Volume No. 16 Issue No. 3 March 2019  

  Runaway dogs a persistent problem
  By Lindsey Harrison

     The "escape artist" behavior of both wolf-dogs and certain breeds of regular dogs can cause problems and safety concerns not only for the owners but also for the neighbors.
   Debi Herriges, a resident of Latigo Trails in eastern El Paso County, said loose dogs are a common occurrence in her subdivision, which is meant to be an equestrian neighborhood, allowing residents to keep horse and ride them throughout the area.
   "Probably, every time we ride our horses, we run into dogs off leashes," she said. "I can be riding with my neighbor on the gravel roads out here and the next thing you know, a dog has jumped their fence and is chasing us. We should not have to worry about that when we are riding."
   Hannah Stockdale, the lead certified veterinary technician at Tender Care Veterinary Center in Falcon, said loose dogs are brought to them often (three or four each week).
   Differing viewpoints on whether the Latigo Trails neighborhood and other subdivisions in the Falcon area have ordinances against letting dogs run loose has caused plenty of upheaval on social media sites, Herriges said.
   But Jamie Norris, captain of animal law enforcement with the Humane Society of the Pikes Peak Region, said the ordinances, while perhaps unclear, are what they must follow when it comes to law enforcement.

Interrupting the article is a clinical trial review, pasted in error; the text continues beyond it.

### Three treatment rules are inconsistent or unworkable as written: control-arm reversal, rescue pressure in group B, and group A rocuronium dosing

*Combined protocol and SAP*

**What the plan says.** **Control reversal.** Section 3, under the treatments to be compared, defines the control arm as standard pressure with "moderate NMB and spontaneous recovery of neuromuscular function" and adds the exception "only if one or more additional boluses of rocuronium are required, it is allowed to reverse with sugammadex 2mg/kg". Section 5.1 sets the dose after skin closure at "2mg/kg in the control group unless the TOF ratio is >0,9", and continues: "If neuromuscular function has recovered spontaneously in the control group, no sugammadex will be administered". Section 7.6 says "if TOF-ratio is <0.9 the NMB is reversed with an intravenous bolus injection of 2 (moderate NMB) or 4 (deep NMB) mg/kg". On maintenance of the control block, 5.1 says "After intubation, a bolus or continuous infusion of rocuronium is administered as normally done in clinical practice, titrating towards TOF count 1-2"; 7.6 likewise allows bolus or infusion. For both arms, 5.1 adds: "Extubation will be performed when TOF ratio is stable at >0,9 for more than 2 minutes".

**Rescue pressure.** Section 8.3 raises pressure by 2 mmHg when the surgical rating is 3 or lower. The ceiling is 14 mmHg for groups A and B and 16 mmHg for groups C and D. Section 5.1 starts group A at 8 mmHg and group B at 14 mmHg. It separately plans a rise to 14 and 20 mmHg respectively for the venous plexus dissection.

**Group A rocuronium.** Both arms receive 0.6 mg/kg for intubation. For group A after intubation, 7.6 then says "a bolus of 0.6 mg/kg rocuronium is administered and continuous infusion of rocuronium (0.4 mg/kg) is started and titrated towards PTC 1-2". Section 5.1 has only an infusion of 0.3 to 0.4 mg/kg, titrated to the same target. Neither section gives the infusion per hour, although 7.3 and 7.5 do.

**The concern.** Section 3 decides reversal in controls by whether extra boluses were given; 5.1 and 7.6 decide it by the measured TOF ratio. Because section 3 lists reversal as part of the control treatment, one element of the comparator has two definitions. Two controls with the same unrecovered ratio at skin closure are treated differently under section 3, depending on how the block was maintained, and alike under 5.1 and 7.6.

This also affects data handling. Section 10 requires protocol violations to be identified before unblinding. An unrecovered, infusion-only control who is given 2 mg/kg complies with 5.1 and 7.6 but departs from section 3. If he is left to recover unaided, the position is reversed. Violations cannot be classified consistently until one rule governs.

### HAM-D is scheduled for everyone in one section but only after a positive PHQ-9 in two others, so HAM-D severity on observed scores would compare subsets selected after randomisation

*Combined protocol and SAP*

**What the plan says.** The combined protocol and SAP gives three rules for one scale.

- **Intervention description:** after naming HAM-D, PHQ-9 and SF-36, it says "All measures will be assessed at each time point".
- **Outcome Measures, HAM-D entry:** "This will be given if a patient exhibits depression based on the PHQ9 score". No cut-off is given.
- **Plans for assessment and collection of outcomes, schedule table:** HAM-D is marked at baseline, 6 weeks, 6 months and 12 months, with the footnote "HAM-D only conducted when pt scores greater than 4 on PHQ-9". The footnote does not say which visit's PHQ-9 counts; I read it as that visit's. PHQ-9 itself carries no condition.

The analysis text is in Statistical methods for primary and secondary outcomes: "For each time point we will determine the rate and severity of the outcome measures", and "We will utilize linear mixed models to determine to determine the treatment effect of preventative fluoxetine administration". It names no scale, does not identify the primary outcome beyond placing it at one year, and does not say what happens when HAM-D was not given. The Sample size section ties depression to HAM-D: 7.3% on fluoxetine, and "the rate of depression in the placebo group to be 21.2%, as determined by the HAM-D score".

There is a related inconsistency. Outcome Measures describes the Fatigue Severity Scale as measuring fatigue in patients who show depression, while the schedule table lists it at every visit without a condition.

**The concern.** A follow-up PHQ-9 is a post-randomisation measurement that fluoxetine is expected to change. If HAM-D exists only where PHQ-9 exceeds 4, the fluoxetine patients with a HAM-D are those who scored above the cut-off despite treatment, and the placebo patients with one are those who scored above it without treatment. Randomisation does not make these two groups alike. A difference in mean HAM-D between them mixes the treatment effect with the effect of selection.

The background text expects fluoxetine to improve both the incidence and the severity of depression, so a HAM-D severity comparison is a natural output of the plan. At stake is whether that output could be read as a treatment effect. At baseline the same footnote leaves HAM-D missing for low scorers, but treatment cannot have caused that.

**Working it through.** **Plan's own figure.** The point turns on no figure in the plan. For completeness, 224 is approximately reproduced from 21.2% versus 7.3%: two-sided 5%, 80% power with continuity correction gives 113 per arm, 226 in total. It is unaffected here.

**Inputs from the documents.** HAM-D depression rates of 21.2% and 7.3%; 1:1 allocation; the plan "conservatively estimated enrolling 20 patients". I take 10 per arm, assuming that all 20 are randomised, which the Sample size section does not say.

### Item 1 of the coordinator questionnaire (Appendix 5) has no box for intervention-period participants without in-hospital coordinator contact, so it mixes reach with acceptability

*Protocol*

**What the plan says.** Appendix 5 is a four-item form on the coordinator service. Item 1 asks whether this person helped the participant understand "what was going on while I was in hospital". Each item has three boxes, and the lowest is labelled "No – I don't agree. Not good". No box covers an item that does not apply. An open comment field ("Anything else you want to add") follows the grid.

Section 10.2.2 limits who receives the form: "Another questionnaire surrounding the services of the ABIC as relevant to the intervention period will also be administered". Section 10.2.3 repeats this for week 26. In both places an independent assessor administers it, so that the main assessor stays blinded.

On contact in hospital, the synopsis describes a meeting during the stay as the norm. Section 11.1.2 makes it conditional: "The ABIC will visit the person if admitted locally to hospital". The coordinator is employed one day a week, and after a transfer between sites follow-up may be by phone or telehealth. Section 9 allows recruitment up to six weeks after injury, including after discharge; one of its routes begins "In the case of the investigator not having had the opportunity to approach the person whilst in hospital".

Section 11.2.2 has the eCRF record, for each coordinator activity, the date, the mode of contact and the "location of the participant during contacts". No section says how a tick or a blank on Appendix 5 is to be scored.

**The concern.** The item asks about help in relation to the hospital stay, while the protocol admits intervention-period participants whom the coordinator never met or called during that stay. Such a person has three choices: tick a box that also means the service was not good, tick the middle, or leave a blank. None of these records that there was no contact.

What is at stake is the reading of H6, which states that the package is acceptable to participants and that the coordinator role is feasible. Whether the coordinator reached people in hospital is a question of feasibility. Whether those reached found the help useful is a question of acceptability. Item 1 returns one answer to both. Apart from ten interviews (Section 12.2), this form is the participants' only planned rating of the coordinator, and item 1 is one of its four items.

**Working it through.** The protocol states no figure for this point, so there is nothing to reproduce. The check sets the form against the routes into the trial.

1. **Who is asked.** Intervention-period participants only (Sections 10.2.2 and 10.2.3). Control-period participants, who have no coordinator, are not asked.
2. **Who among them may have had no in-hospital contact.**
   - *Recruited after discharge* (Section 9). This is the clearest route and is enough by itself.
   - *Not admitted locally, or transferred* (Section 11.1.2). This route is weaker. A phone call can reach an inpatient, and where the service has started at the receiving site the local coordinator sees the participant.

"This county is odd because we only provide services to the designated animal control areas of the county," Norris said. "Falcon is not incorporated into that designated animal control area."
   The Pet Animal Control/Dog Licensing Rules and Regulations adopted by El Paso County have sections that do not apply to areas outside of the HSPPR designated animal control area, she said.
   Ultimately, Norris said the ordinances do not make it illegal for a dog to run loose in unincorporated portions of the county, including Falcon. However, if a citizen in those areas catches a stray animal and takes it to the HSPPR, staff will give it appropriate medical attention, research any tags or microchips and attempt to contact the owner, she said.
   "Owners have to pay for those treatments, and there is a cost associated with getting an animal back from the Humane Society," Norris said.
   The problem with the ordinances as they are written now is that they have not kept up with the growth in eastern El Paso County, Norris said. That area used to be rural, and people did not want to have limits on the number of dogs they could have or adhere to licensing requirements, but it is not rural anymore, Norris said.
   "It is going to have to come down to the citizens in that area going to the (EPC) Board of County Commissioners and pushing to have that area become part of our animal control areas," she said. "Of course, there is a cost associated with that."
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